When people deal with significant debt, research shows they’re much more likely to have health problems—including ulcers, digestive tract problems and anxiety—than people with lower debt levels. In fact, a US study found that credit card debt has more impact on our physical health than our income level. Are you able to identify when money woes may threaten your health?
How do you know?
“The standard question is: ‘Are you having trouble sleeping at night?’” says Brian Betz, a counselor at a nonprofit credit counseling agency. “When it becomes an issue with people’s day-to-day lives, when they can’t sleep or are worrying too much, when it’s affecting relationships— then it really starts to wear mentally.”
The stress effect
Stress causes the body to release adrenaline and cortisol. Chronically elevated levels of these hormones can take a physical and mental toll. Naturopathic doctor Cameron McIntyre says when stress is severe, it affects the digestive system, sleep and immune functioning in particular.
“The immune system is the first system that shuts down under stress,” McIntyre says. “Our ability to stave off infection becomes significantly compromised. And with stress comes a lot of issues with managing anxiety and depression. Stress has a massive impact on the nervous system.”
Talking about your concerns with an independent financial adviser, someone at your bank or a credit counselor can make a big difference when it comes to addressing money matters and regaining your health. Think of it as your financial checkup.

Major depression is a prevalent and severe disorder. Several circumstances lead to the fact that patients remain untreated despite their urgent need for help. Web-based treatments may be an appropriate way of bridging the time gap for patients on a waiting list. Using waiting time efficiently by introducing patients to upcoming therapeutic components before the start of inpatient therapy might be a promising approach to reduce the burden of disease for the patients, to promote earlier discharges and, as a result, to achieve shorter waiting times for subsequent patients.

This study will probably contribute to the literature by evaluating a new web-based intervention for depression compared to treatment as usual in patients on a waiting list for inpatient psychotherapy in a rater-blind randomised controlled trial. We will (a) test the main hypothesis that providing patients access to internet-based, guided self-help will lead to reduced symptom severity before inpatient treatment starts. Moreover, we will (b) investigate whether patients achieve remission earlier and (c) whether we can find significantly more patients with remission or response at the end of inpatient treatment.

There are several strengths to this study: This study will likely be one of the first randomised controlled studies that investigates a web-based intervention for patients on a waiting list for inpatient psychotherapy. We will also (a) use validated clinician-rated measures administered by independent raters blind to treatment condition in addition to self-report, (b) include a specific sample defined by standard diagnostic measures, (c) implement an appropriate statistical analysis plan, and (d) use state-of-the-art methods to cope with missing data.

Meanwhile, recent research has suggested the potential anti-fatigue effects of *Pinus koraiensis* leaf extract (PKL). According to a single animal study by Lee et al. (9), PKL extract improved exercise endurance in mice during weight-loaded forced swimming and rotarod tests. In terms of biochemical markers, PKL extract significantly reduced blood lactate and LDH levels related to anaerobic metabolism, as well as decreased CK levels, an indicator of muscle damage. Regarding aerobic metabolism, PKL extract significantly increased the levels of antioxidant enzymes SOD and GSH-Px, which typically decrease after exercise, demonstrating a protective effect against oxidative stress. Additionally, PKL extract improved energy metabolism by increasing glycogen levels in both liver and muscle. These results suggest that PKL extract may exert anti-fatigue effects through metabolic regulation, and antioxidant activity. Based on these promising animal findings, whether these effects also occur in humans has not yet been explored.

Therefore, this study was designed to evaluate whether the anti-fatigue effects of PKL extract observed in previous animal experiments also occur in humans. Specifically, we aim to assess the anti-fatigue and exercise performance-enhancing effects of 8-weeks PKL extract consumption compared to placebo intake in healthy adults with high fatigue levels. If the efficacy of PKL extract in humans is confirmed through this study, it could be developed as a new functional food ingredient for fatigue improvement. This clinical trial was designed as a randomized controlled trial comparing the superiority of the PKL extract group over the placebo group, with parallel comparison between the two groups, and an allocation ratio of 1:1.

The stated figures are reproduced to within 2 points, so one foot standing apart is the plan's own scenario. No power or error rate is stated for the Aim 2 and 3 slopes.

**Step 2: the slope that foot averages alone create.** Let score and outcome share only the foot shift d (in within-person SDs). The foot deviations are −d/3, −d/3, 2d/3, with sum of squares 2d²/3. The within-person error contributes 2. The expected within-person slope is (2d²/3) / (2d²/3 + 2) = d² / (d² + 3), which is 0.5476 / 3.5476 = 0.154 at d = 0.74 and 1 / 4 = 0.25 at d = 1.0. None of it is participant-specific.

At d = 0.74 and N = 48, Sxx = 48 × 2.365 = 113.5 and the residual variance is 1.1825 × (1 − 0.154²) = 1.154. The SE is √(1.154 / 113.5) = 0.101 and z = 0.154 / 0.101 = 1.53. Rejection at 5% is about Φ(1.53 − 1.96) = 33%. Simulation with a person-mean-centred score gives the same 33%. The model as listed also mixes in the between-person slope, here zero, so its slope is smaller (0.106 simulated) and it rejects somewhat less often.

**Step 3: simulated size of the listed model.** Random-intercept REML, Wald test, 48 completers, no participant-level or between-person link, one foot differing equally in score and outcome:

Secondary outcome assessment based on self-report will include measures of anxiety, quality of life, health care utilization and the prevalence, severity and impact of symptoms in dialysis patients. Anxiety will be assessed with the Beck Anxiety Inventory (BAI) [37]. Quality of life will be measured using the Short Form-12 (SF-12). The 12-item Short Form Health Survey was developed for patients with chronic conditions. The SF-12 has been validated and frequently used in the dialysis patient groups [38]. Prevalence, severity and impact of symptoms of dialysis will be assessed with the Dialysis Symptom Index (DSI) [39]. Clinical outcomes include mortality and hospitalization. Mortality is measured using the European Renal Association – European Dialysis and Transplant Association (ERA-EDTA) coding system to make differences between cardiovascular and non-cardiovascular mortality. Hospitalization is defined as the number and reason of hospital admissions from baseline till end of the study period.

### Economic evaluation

“I’ve always believed strongly in the importance of taking a comprehensive, holistic, integrative approach to your future from a financial perspective,” says Cary List, president and CEO of the Financial Planning Standards Council. “People who get a physical every year and deal with things early before they become problems have greater peace of mind. It’s a preventive approach.
“There are so many people out there who have nagging pain or problems and are really very worried, but out of fear don’t act. It’s actually worse because when you’re not getting professional advice or going for a checkup, you have that uncertainty hanging over your head. It’s the same with finances.”
Know where your money goes
Track your spending for a month or two. That way, you can see just how much you may be wasting on things like lattes.
Aim to cut back by 10 percent
If that seems impossible, reverse your thinking. Ask yourself, “What would happen if the economy were in a downturn and my income was cut by 10 percent?”
Pay off high-interest debt first
Write down all the debts you have and the interest rate each carries, including credit cards, lines of credit, retail loans, car loans and the like. Conquer high-interest debts first, like department store cards and other credit cards. Consider consolidating debt for a lower overall interest rate.